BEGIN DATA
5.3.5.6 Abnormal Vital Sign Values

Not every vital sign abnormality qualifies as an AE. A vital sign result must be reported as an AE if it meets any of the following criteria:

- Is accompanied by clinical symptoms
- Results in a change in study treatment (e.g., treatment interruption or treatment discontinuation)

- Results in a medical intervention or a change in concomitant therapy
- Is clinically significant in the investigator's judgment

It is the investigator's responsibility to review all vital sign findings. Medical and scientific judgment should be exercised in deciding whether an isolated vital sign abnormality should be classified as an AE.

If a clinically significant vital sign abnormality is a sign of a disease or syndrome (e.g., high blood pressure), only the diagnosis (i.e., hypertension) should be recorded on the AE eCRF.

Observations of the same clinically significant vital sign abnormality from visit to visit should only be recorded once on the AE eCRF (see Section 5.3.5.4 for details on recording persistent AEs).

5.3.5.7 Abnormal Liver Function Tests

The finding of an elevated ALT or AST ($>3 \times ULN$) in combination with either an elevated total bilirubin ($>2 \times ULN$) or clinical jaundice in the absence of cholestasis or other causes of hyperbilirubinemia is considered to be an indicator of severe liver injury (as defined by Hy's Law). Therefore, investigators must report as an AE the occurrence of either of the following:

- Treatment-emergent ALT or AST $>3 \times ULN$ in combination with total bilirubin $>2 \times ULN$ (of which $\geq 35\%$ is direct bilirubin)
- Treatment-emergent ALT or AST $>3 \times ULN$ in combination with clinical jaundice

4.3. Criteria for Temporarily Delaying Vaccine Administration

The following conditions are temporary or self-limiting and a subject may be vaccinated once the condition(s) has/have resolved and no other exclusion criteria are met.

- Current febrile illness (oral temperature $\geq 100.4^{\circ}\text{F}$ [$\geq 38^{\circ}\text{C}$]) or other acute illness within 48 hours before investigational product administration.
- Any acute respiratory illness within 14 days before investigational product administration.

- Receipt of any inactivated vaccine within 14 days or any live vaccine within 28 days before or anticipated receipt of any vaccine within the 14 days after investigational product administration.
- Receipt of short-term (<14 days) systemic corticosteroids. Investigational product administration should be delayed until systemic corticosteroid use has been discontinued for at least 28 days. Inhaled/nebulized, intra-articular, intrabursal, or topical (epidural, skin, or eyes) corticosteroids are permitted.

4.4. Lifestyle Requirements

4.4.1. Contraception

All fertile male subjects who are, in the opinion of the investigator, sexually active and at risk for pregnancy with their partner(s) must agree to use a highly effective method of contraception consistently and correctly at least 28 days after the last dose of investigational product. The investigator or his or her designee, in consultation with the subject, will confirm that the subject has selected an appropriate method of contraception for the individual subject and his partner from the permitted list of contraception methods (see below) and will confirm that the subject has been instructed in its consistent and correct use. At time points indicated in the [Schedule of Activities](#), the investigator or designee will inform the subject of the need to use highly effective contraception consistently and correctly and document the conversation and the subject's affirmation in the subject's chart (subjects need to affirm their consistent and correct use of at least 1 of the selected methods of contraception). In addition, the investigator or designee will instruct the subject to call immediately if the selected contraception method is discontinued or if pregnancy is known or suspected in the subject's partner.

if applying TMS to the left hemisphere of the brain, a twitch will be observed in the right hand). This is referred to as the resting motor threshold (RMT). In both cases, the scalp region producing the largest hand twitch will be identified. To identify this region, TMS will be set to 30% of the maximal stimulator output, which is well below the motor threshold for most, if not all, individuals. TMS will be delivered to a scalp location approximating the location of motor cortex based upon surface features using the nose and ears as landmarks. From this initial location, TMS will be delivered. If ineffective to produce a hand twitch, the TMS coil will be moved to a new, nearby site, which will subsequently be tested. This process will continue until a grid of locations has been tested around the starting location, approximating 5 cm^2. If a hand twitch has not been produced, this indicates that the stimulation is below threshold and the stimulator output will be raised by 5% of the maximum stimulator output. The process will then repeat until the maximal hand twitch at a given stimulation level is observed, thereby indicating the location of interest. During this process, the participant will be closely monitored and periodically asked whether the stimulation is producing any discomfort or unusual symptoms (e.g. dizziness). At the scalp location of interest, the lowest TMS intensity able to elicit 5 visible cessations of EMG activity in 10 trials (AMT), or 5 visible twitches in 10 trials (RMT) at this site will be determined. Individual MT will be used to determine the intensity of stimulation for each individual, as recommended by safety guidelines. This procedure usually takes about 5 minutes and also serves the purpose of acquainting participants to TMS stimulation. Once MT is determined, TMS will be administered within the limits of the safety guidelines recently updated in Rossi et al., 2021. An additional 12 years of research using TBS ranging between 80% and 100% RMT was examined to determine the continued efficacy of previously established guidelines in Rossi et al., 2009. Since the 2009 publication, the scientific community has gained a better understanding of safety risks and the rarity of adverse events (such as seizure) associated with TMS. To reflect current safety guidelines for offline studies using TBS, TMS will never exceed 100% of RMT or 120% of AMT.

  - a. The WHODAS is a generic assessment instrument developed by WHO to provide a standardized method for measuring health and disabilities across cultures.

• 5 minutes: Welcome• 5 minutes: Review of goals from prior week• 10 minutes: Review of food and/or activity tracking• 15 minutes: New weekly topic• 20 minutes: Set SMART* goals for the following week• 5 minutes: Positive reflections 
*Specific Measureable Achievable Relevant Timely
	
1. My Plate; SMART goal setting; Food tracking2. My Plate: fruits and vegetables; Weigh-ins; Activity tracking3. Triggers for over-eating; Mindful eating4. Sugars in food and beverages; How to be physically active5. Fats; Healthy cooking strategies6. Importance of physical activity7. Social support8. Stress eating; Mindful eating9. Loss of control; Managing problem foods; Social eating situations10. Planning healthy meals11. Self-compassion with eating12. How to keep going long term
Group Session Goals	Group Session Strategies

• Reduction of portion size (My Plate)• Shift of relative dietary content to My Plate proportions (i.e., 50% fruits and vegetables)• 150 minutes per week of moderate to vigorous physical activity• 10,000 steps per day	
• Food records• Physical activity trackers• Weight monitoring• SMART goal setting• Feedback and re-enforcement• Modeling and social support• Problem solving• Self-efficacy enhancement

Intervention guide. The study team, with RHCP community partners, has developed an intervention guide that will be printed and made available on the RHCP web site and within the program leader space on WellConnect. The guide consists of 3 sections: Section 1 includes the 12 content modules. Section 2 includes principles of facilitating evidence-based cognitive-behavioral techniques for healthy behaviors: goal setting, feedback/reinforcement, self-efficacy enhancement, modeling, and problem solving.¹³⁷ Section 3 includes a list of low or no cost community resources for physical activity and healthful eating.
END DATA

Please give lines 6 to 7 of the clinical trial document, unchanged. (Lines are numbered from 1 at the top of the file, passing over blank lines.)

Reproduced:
- Is clinically significant in the investigator's judgment

It is the investigator's responsibility to review all vital sign findings. Medical and scientific judgment should be exercised in deciding whether an isolated vital sign abnormality should be classified as an AE.